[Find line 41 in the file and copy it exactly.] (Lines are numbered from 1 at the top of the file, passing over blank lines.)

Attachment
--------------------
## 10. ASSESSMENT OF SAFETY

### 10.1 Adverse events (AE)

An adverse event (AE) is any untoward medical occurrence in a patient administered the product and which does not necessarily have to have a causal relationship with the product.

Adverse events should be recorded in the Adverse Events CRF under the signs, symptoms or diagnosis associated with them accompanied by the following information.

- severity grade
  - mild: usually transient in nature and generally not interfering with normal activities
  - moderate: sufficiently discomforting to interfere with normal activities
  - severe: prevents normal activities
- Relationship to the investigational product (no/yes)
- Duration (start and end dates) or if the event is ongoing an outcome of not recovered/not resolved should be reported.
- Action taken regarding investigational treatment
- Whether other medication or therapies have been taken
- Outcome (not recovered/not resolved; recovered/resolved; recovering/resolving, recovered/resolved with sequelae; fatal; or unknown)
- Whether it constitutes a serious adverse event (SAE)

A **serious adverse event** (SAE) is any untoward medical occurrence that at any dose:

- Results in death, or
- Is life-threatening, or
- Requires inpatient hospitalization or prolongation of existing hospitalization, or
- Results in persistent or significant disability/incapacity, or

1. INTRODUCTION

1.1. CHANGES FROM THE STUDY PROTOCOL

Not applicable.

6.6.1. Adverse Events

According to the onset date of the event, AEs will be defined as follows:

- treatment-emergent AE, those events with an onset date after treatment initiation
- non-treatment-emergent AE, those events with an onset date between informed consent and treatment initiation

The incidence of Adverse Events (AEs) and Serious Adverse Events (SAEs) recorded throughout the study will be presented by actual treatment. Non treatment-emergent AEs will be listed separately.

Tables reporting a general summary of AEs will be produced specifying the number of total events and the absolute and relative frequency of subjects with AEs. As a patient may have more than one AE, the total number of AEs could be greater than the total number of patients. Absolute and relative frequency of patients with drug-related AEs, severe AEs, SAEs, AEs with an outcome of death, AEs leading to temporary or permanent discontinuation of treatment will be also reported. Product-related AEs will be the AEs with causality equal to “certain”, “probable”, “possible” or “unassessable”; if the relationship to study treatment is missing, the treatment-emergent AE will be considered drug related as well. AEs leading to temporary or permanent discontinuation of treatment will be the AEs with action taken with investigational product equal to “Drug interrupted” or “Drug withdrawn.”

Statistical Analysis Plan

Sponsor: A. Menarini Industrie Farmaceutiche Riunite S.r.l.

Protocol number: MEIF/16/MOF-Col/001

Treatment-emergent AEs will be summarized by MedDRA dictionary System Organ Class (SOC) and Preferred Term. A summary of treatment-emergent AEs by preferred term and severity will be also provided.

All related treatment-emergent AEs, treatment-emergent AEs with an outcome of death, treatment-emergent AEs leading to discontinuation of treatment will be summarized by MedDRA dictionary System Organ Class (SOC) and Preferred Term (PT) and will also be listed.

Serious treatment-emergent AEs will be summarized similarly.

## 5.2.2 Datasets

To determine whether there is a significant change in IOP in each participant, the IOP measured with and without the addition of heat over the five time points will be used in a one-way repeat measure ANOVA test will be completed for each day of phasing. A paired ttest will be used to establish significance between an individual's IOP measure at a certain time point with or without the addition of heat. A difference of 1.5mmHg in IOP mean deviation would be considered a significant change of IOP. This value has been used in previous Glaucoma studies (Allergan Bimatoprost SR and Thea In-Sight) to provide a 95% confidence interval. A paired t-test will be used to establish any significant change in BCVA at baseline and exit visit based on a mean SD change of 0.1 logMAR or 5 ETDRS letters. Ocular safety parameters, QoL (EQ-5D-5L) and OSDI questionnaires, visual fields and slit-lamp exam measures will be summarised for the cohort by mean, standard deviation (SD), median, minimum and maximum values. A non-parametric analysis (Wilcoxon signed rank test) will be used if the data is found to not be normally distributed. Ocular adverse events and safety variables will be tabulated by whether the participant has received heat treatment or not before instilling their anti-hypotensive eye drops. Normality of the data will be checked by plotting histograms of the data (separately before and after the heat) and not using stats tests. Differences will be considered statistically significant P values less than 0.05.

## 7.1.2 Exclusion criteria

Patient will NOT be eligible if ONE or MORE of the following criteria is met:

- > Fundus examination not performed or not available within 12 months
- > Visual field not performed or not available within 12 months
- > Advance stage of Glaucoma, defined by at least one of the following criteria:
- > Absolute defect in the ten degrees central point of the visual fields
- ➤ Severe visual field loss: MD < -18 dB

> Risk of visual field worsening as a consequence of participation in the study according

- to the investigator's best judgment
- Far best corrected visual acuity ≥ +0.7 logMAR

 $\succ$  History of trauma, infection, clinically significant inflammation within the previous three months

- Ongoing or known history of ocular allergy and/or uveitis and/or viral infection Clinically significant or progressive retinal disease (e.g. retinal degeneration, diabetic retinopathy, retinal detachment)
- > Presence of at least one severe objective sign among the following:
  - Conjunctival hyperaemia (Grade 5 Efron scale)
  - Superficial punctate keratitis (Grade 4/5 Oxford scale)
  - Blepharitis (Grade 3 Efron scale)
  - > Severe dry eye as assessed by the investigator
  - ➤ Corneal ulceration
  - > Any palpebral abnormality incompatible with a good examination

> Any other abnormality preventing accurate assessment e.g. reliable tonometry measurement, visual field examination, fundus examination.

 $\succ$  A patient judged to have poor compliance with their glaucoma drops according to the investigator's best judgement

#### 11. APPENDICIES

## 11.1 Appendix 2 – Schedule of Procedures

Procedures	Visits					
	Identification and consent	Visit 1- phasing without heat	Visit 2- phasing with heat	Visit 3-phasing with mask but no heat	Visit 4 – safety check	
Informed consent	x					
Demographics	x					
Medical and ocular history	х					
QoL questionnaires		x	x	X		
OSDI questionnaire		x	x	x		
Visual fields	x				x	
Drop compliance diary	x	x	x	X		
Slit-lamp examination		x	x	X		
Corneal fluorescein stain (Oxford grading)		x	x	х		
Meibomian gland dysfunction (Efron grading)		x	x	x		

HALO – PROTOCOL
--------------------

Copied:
- > Advance stage of Glaucoma, defined by at least one of the following criteria: